Public Funds Investment Institute

A Big Week for the Bond Market

April 30, 2024

It is a big week for the bond market with a slew of economic releases (jobs, consumer confidence and a few inflation measures), the Federal Open Market Committee meeting (Tuesday/Wednesday) and investors desperately seeking direction.

Public sector investors have a constrained universe: they do not generally invest in equities (though a few do), and their maturity boundaries stop at two or three years.    In this universe one boundary has hardly moved. The PFII Government LGIP yield index last week was 5.27%; the prime yield index was 5.45%. These are close to where they were at the beginning of the year. The other boundary has moved by nearly 200 basis points (!) since October when two-year Treasury rates peaked at 5.20%, before dropping to a low of 4.15% in January and recovering to about 5% currently.

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The market activity since January has been notable mostly because there has been a significant move in rates with so little change in current economic conditions.

The economy is expanding at a moderate pace, inflation is significantly lower than it was at its peak in the summer of 2022 (but still above the low levels of the pre-pandemic years), stock prices have risen at a surprising pace, and the unemployment rate is low.

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Inflation is the focus. The majority of market economists are adamant about promoting a 2% target.  They argue that anything higher will lead to misallocation of capital and erode consumer incomes. And the Fed has endorsed this view:  returning the economy to a 2% inflation level is central to its policy. (Never mind, as Joseph Stiglitz, the Nobel Prize winning economist has observed in his just-published book, The Road To Freedom, and in a round of appearances on financial news outlets that there is scant empirical analysis to support this target.)

There is a case to be made that the economy will all come crashing down and we will sink into recession. That would lead the Fed to ease monetary policy sharply. There is also a case to be made that the current economic conditions will persist, and the Fed will make only modest adjustments in its policies. (There is also a minority case that inflation will accelerate and lead to the Fed tightening policy.) Not to say that the business cycle theory of economic activity is dead, just that the length of cycles is unknown.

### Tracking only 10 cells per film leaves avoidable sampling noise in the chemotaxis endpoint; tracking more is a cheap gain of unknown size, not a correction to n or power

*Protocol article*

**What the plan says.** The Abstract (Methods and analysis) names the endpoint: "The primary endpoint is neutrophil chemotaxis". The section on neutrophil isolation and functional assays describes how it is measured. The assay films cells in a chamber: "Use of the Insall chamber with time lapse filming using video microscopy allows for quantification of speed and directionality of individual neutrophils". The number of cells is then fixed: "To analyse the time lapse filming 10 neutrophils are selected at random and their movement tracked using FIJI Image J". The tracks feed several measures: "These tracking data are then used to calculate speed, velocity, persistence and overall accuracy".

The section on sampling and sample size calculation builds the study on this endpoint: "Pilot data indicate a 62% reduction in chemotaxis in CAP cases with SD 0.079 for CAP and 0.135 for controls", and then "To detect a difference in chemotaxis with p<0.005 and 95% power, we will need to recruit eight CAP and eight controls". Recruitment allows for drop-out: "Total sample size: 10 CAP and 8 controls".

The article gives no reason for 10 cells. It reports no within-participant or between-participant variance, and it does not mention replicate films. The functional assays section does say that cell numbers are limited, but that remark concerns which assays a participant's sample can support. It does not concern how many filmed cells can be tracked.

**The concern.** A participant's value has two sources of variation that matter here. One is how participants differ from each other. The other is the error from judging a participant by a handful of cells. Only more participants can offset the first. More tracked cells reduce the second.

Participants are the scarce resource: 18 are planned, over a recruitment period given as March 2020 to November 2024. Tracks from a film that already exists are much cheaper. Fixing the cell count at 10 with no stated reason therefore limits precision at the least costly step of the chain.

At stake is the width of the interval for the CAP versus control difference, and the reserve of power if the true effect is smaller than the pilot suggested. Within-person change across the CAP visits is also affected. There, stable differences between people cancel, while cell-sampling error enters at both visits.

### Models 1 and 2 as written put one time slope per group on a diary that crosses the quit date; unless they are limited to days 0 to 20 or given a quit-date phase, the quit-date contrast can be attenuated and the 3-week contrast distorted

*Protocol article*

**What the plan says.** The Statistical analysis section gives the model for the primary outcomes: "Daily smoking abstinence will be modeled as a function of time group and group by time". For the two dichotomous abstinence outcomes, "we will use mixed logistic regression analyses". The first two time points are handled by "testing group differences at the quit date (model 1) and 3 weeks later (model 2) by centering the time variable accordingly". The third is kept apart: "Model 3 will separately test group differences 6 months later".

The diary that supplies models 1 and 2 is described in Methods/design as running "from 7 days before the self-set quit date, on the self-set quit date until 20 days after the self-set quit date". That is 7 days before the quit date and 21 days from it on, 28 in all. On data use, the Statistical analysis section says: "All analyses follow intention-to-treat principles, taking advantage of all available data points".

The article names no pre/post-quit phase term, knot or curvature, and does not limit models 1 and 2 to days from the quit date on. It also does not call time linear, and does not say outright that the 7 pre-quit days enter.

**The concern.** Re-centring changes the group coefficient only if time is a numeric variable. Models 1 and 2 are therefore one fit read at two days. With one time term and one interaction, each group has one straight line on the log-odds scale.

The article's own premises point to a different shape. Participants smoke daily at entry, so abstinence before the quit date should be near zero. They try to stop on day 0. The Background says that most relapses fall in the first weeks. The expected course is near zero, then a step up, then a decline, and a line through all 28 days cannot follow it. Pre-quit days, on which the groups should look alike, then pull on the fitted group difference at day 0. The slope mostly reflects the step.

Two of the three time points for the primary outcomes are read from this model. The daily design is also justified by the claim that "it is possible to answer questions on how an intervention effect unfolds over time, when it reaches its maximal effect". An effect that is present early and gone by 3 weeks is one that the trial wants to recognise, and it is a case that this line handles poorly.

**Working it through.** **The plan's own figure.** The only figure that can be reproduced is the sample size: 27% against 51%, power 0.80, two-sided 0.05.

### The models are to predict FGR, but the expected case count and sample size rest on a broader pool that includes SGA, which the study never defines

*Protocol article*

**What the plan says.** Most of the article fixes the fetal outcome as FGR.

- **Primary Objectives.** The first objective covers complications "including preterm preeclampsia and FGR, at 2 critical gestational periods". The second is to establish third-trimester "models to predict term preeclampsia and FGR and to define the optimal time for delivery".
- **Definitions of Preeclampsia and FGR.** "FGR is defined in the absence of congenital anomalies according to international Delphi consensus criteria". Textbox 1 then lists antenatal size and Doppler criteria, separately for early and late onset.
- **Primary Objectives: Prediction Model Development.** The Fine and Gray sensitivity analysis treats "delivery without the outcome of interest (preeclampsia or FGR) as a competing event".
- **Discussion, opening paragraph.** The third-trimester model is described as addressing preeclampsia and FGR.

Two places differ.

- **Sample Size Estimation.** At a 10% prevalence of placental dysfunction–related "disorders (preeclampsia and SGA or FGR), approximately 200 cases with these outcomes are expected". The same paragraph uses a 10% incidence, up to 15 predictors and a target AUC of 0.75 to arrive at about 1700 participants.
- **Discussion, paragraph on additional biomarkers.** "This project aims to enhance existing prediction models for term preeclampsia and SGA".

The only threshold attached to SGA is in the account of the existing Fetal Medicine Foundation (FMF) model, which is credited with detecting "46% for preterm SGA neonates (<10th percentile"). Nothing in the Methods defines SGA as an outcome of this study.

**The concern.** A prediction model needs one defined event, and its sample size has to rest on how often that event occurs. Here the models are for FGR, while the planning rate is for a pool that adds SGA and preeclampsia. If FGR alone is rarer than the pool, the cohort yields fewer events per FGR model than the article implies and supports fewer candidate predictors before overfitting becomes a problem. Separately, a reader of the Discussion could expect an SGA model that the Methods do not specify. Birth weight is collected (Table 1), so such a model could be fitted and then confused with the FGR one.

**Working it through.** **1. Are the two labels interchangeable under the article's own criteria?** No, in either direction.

That all may make interesting reading or conversation but is not very helpful to public funds investors whose options today are similar to the options they faced in early November when two-year Treasuries were last above 5%.

LGIPs or short-term money market investments have earned at over 5%--the highest in a generation. The PFII Prime Index has averaged 5.50% and the Government Index has averaged 5.30% since mid-October. (Keep in mind that LGIPs pay interest monthly; the effect of compounding adds about ten basis points to these yields over a year.)  Funds are liquid—a useful attribute in the face of budgetary uncertainty. But earnings persistence can be an issue. If/when the Fed begins to cut, LGIP rates will decline step by step within 30-60 days of each Fed action and the 5% yields now available on two-year Treasuries will also plumet as investors anticipate lower rates ahead. (No, it is not likely you will be able to invest in a two-year Treasury at anywhere close to 5% once the word is out.)

The results of having invested in two-year Treasuries—or the equivalent—in this period should also be satisfying. While this investment does not offer “dollar-in/dollar out” liquidity, an earnings rate of about 5% over a two-year budget cycle is also the highest in a generation. There could be a “cost” for early redemption—if you want to think about it this way—but it is likely to be quite manageable and might even be a gain. If you need your money after a year the “cost” of selling the Treasury note (i.e., the bid side of the market) would be about 0.33% of par (given a continuation of current interest rates). Of course this varies by the then level of interest rates. If the economy has sunk into recession and the Fed has eased rates by say 2%, the “cost” would actually be a gain of about 1.8%.  If inflation accelerates and the Fed raises rates by say 1%, the “cost would be about 1.3%.

Seems like a decent deal either way.

Greetings, fellow colleagues in the public funds investment community! I'm Marty Margolis, a seasoned expert with a deep understanding of the intricacies of managing public sector investments. Having led the growth of PFM Asset Management and managing assets exceeding $150 billion, I am excited to connect with you through the Public Funds Investment Institute. If you haven't already — subscribe below to join our community, explore our thought leadership, and gain valuable insights. I encourage you to connect with me on LinkedIn or reach out via email to share your thoughts, feedback, and ideas. Let's collaborate and make a positive impact together.

Best regards,
Marty Margolis

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